Faith is the path to true triumph in Seven Days in Utopia, a squishy Hallmark Channel-level melodrama that rarely bothers to mask its propagandistic intentions. Aimed clearly at a Christian audience, Matthew Dean Russell's film (based on David L. Cook's novel Golf's Sacred Journey: Seven Days at the Links of Utopia) layers chaste romance, clichéd father-son issues and cornball sports suspense on top of its earnest religious platitudes. All of this comes via the redemptive story of golfer Luke (Lucas Black), who, after a debut on the pro tour that ends with broken clubs and his demanding caddie daddy (Joseph Lyle Taylor) abandoning him, crashes his car in the rural idyll of Utopia. Providence is obviously what's brought him here, as no sooner has his vehicle come to a halt than sage cowboy Johnny (Robert Duvall) is at his side, taking the boy under his wing and convincing him to stay in the town for seven days, at which point he promises with the conviction of a higher power that Luke will not only reclaim his golf game, but find himself as well. To say that what follows is agitprop is an understatement, but its aggressive pandering to its devout target audience should nonetheless help it reap modest box office dividends.
Happy to take a week off from his life after his humiliating athletic conduct—he disappeared for a stretch, with no concern from his friends or family—Luke spends his days in Utopia being schooled in the ways of FST, an acronym for "Feel It, See It, Trust It"—just like every conversation, incident and scene, FST ultimately relates to the man upstairs. It turns out that Johnny was also once a tour golfer whose career was ruined by alcoholism and a lack of self-control on and off the green. This makes him the perfect tutor for Luke, who through bouts of fly fishing, painting and rodeo shenanigans comes to understand that playing things safe and calm is always preferable to being risky and ambitious. That conservatism also comes equipped with less pleasant undercurrents, specifically in Luke's eventual tour showdown with a Chinese superstar who embodies the very qualities Luke learns to reject. Yet graceless us-versus-them dynamics remain less prominent than the overriding aww-shucks syrupiness of the film's plotting, which also has Luke fall for a local horse whisperer (True Blood's Deborah Ann Woll) whose goal in life is to "bring freedom to horses" (whatever that means).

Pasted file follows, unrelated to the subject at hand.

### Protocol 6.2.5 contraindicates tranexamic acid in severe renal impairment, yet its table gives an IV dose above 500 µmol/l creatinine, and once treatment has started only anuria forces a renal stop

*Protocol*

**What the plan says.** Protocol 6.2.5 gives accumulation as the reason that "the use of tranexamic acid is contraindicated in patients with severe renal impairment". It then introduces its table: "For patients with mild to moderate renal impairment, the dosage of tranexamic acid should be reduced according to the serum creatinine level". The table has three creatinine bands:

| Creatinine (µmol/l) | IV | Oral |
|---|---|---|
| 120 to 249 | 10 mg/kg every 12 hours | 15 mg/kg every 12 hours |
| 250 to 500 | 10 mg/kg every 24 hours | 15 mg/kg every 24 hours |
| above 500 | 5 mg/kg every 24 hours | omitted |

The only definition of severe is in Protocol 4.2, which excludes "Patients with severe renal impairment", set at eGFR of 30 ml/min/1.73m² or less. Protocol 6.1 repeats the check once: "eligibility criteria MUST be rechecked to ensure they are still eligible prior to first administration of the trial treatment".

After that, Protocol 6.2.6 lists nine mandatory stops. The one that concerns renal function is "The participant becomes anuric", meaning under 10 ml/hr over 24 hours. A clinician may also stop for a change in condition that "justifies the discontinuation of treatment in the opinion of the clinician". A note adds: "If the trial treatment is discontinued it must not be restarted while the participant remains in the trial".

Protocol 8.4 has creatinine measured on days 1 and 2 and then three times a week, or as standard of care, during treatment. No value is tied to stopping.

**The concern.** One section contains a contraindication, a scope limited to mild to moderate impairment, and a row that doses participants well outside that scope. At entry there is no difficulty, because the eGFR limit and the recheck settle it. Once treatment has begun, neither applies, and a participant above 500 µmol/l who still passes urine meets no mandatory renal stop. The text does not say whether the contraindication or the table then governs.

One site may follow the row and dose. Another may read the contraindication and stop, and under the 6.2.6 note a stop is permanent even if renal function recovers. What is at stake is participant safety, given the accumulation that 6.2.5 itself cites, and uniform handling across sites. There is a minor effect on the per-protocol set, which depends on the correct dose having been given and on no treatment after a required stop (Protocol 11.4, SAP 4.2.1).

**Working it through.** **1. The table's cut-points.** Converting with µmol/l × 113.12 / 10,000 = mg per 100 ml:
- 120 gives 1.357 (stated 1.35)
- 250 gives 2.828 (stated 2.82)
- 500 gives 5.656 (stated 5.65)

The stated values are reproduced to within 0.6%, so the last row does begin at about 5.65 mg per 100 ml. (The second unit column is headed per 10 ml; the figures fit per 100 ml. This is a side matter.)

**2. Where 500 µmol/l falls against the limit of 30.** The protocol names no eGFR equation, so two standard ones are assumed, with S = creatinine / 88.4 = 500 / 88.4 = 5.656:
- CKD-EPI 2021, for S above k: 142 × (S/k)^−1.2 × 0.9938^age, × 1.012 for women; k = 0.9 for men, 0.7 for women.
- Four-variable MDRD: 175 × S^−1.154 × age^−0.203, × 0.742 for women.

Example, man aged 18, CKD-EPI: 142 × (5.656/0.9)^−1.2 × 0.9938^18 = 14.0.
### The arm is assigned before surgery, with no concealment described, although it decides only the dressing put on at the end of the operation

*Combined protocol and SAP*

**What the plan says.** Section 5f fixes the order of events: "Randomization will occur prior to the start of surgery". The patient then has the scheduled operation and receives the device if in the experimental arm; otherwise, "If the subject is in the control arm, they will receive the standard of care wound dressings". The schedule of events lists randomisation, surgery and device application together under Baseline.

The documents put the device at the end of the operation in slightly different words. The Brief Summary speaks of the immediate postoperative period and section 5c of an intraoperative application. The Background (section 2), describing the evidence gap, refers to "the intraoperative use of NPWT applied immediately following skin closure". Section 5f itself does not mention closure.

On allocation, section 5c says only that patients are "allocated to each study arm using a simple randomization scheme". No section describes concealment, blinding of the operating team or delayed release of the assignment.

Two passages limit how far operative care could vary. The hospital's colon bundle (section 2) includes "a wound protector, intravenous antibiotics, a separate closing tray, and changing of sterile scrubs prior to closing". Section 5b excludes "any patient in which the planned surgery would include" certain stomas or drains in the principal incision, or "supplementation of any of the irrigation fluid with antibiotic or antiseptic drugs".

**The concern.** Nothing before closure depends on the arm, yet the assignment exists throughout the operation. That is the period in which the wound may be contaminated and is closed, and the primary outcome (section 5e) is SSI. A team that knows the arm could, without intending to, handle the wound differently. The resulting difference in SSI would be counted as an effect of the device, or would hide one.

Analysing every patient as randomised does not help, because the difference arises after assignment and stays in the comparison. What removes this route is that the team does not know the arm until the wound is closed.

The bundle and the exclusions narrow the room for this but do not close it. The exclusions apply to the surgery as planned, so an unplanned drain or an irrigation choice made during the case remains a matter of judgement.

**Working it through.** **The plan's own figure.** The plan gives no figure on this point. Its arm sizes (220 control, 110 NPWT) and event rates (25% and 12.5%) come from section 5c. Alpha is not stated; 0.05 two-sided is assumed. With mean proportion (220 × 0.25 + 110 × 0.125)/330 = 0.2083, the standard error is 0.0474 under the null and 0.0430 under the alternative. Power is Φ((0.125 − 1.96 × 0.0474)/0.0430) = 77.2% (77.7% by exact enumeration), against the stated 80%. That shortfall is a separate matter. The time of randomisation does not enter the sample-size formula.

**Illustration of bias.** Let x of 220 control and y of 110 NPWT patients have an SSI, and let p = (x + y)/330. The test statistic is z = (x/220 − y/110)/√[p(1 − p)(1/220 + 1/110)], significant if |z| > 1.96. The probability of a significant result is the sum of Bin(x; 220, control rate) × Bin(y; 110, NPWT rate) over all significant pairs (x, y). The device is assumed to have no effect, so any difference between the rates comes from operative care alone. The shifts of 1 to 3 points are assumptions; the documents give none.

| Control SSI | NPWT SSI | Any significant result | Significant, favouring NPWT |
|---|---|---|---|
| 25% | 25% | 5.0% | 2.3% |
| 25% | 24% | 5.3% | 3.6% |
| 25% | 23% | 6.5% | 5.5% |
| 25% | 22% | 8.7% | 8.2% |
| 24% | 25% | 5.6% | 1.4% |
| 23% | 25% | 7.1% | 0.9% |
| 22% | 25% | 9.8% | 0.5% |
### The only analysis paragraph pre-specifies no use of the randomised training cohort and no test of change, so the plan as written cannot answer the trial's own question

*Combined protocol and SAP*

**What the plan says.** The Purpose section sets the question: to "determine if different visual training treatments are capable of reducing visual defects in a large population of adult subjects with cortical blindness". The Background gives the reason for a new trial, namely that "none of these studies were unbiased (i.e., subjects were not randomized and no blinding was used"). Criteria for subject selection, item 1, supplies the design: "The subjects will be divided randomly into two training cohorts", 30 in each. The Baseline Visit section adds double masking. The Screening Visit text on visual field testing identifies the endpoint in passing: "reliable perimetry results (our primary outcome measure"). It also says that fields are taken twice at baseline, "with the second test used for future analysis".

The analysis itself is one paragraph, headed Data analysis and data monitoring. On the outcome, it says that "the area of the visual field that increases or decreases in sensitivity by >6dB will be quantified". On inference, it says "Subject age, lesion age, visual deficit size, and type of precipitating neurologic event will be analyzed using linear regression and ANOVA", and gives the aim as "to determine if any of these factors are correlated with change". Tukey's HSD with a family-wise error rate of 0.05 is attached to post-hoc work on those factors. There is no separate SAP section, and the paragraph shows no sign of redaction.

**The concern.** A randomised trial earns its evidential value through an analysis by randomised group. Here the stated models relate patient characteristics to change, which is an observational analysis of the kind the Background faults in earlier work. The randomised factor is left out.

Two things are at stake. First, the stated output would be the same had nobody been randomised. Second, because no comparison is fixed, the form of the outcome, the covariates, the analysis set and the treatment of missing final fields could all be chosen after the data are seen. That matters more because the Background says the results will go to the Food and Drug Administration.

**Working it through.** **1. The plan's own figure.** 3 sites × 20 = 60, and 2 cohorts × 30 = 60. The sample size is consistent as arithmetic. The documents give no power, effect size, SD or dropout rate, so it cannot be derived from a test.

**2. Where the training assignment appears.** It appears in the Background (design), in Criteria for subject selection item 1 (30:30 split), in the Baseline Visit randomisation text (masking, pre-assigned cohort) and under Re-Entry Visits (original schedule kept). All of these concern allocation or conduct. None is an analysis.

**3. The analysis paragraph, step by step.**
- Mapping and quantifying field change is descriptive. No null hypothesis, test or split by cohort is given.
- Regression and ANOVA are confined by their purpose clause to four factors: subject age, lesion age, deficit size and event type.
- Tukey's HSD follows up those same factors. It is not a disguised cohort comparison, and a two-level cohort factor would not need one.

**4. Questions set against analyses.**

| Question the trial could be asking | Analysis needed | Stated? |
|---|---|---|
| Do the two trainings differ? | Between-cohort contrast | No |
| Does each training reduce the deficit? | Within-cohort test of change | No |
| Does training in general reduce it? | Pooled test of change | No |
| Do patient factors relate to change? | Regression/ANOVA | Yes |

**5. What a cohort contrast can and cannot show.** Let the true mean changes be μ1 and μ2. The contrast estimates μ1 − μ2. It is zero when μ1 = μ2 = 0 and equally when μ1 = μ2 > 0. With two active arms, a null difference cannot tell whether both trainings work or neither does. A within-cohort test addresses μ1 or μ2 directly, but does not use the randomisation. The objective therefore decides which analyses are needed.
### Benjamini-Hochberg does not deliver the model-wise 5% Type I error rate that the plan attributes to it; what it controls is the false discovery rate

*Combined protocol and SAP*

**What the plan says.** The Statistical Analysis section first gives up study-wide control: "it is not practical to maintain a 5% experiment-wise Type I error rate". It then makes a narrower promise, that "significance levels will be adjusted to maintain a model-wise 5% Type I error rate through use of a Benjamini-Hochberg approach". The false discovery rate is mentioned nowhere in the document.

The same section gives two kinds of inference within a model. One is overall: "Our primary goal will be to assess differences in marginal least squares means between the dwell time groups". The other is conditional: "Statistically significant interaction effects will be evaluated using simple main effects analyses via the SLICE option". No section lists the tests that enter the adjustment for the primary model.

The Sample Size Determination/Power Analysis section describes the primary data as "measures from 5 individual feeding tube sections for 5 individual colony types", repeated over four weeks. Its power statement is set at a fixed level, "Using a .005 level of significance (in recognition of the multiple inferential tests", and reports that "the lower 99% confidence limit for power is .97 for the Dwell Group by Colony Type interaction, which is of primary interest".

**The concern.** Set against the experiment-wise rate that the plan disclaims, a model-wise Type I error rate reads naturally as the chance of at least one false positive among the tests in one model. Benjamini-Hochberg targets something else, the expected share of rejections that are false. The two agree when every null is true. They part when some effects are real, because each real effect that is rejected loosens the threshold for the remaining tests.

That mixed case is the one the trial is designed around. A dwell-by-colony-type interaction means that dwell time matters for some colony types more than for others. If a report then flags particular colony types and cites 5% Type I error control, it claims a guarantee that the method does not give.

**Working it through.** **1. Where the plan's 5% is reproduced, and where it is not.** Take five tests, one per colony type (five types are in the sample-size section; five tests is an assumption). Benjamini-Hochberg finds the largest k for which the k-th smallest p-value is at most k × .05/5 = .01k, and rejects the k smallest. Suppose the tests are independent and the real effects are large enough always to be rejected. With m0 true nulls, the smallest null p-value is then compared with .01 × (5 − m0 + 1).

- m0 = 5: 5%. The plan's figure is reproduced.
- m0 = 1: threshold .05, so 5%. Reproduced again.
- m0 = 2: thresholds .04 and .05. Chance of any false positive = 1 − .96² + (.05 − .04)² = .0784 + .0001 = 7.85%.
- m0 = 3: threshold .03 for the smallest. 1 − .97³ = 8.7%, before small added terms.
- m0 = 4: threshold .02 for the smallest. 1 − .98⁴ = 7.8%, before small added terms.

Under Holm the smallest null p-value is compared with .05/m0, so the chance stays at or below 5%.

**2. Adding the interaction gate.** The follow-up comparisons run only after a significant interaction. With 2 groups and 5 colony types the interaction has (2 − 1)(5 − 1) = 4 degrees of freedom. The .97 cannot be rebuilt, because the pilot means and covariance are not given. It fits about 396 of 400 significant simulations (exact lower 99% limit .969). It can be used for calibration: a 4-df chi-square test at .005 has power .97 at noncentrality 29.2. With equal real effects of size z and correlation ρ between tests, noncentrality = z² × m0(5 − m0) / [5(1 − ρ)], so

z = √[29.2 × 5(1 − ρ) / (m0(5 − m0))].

Seven Days in Utopia is awash in golden sunlight and inspirational orchestra music, a conventional aesthetic for its messages of spiritual uplift. The downy-soft wholesomeness of the entire affair, however, isn't married to anything approaching subtlety, a situation that extends to its performances, with Black doing a toothless bad boy-goes-good turn, Duvall sleepwalking through a wise-mentor routine that requires only sly smiles and true-believer sincerity, and the rest of the cast (including Melissa Leo in a role so peripheral it seems like she accidentally stumbled onto the set) asked to smile and frown with monotonous mechanization. Such crudeness is part and parcel of the feel-good action, though at least the early going peddles its faith-based messages softly. However, by the squishy finale—which involves ceremonial funerals for bad impulses, hand-to-hand bible passing and sons and fathers mending fences with ridiculous alacrity—the script abandons any pretense of restraint and, courtesy of inelegant narration and dialogue from Duvall, begins overtly preaching about God as the key to success, happiness and inner peace, in the process exposing the film as merely a star-studded, one-note sermon for the already converted.
Distributor: Visio Entertainment
Cast: Lucas Black, Robert Duvall, Melissa Leo, Deborah Ann Woll, Brian Geraghty
Director: Matthew Dean Russell
Screenwriters: Sandra Thrift, Matt Russell, David Cook, Rob Levine
Producers: Mark G. Mathis, Jason M. Berman
Running time: 100 min.
Release date: September 2 ltd.